Spondylolisthesis diagnosis and treatment

Spondylolisthesis is the term used to describe a vertebral slippage, or the displacement of one vertebra over another. Most often occurring in the lower (lumbar) spine, which endures a great deal of stress caused by everyday movements, a patient’s spondylolisthesis is commonly measured with a grading scale. A grade 1 signifies a less severe form of the condition with less than 25 percent vertebral slippage, while a grade 5 refers to vertebral slippage so severe that the vertebra is completely displaced.

Spondylolisthesis diagnosis

To accurately diagnose spondylolisthesis, a physician may first ask the patient if they have any of the condition’s common symptoms, some of which are:

  • Pain and tenderness in the back
  • Muscle spasms
  • Stiffness
  • Limited mobility

Additionally, it is important to note that many patients with spondylolisthesis can go months or even years without displaying any symptoms. In fact, some patients only discover they have the condition after receiving an X-ray for an unrelated reason. Because spondylolisthesis can be asymptomatic, a patient may have the condition for some time before receiving a diagnosis.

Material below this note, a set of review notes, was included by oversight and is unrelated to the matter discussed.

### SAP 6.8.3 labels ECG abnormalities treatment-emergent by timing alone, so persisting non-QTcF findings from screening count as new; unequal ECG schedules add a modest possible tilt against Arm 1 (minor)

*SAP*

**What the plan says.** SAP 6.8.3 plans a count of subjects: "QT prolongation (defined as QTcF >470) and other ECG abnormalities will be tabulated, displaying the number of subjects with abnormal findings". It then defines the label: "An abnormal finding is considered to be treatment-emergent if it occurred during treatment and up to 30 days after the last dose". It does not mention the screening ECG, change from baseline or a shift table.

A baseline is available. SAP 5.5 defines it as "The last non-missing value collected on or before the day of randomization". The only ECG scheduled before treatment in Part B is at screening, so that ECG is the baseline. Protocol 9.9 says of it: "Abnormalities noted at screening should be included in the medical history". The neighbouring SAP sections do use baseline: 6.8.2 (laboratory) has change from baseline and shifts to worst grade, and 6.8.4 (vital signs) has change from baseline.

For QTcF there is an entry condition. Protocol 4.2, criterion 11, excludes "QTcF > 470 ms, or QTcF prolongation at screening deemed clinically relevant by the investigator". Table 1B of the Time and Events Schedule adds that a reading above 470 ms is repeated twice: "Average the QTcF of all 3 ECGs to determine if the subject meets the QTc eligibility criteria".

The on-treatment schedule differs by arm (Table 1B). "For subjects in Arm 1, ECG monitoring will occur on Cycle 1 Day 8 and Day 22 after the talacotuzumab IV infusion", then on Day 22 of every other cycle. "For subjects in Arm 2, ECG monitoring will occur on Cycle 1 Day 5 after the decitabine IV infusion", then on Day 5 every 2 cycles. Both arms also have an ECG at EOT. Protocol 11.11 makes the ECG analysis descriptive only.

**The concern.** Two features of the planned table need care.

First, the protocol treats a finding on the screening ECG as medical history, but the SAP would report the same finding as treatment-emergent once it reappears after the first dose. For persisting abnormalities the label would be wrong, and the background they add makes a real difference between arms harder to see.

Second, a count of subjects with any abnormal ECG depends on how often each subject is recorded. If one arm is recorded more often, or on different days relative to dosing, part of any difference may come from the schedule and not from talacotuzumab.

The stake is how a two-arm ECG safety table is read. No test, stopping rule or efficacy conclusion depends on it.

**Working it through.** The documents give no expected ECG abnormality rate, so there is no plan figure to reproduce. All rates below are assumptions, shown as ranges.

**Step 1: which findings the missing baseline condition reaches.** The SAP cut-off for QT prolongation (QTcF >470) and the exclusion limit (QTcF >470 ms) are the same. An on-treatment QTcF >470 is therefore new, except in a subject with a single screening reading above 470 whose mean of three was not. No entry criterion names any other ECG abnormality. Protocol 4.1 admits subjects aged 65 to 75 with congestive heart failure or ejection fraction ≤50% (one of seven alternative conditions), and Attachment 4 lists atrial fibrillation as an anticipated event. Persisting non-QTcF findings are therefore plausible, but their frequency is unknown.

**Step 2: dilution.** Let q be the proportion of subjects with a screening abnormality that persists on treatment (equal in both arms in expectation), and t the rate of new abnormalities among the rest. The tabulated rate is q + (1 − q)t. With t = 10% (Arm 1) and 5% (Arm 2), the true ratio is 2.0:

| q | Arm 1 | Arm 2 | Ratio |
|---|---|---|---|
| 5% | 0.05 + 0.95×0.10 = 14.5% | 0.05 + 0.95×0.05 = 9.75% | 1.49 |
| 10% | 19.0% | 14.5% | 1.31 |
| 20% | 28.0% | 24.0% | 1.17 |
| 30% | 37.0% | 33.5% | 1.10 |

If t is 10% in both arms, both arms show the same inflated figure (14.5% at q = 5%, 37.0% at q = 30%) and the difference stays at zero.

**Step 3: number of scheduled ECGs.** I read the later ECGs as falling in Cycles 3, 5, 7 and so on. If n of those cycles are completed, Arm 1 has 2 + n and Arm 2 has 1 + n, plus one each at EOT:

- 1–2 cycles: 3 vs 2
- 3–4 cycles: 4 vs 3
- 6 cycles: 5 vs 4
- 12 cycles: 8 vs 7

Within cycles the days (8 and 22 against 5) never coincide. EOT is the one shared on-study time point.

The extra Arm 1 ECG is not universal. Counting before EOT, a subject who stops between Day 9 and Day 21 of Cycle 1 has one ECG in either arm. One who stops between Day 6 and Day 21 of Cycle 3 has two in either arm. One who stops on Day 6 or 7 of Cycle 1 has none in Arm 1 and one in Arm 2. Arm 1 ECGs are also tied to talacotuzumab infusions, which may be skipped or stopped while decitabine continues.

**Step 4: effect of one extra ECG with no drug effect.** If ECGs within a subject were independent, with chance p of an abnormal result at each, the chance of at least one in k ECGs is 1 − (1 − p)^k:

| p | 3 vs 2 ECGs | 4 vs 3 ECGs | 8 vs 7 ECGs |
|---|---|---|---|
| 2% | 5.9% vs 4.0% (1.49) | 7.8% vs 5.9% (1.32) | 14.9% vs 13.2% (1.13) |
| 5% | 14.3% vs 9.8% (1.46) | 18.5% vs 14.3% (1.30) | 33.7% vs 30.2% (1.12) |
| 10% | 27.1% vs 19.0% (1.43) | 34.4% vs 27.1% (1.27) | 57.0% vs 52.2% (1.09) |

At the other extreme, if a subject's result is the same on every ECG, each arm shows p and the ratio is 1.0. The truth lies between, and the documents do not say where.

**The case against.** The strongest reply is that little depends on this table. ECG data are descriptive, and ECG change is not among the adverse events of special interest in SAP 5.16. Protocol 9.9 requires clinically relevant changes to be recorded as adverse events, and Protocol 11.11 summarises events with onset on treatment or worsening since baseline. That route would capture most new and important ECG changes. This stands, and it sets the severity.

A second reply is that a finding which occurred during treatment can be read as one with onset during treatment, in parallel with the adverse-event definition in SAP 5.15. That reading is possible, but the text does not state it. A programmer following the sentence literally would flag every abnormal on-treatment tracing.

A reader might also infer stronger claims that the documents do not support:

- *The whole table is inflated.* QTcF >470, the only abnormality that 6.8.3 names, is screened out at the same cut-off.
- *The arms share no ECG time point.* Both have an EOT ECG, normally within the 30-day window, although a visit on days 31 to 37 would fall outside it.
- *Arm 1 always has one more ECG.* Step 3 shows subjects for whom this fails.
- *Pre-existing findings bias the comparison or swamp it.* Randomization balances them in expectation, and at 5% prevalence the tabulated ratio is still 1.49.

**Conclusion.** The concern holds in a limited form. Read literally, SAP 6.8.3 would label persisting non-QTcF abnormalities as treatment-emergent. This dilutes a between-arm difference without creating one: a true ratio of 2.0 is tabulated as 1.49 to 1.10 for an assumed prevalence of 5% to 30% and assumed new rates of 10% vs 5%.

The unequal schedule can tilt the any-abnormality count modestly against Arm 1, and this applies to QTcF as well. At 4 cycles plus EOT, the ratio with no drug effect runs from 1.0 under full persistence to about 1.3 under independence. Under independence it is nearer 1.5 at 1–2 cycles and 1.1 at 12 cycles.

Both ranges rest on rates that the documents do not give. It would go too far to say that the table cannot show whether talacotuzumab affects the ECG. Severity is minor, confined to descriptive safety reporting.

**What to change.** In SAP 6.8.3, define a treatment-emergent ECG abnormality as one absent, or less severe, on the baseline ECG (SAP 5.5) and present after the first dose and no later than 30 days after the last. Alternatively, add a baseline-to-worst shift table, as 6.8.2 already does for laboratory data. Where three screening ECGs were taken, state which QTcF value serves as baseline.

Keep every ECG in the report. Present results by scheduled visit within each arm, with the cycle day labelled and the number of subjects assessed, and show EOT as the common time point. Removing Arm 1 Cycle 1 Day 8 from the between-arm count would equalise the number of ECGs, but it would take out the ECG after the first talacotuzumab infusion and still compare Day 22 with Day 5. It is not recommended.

Spondylolisthesis treatment

While there are several surgical spondylolisthesis treatment options available, most patients only require a conservative, nonsurgical treatment regimen to reduce their pain and improve their quality of life. Some commonly prescribed conservative treatments for spondylolisthesis are:

  • Non-steroidal anti-inflammatory drugs (NSAIDs) for pain relief
  • Corticosteroid injections to reduce swelling
  • Low-impact exercises to build strength and improve range of motion
  • Stretching to promote flexibility and relieve pinched nerves

Some patients have also found success through a number of alternative treatment methods, such as chiropractic manipulation, acupuncture and massage therapy.

Though they are successful for the vast majority of spondylolisthesis patients, occasionally, nonsurgical treatment methods may not be enough to manage a patient’s pain. If you ever find yourself in this situation, consider the minimally invasive, outpatient procedures performed at Laser Spine Institute. Our orthopedic surgeons and neurosurgeons are leaders in their respective fields, and perform minimally invasive procedures as alternatives to traditional open spine surgery. To find out if you are a candidate for our procedures through a no-cost MRI review*, contact Laser Spine Institute today.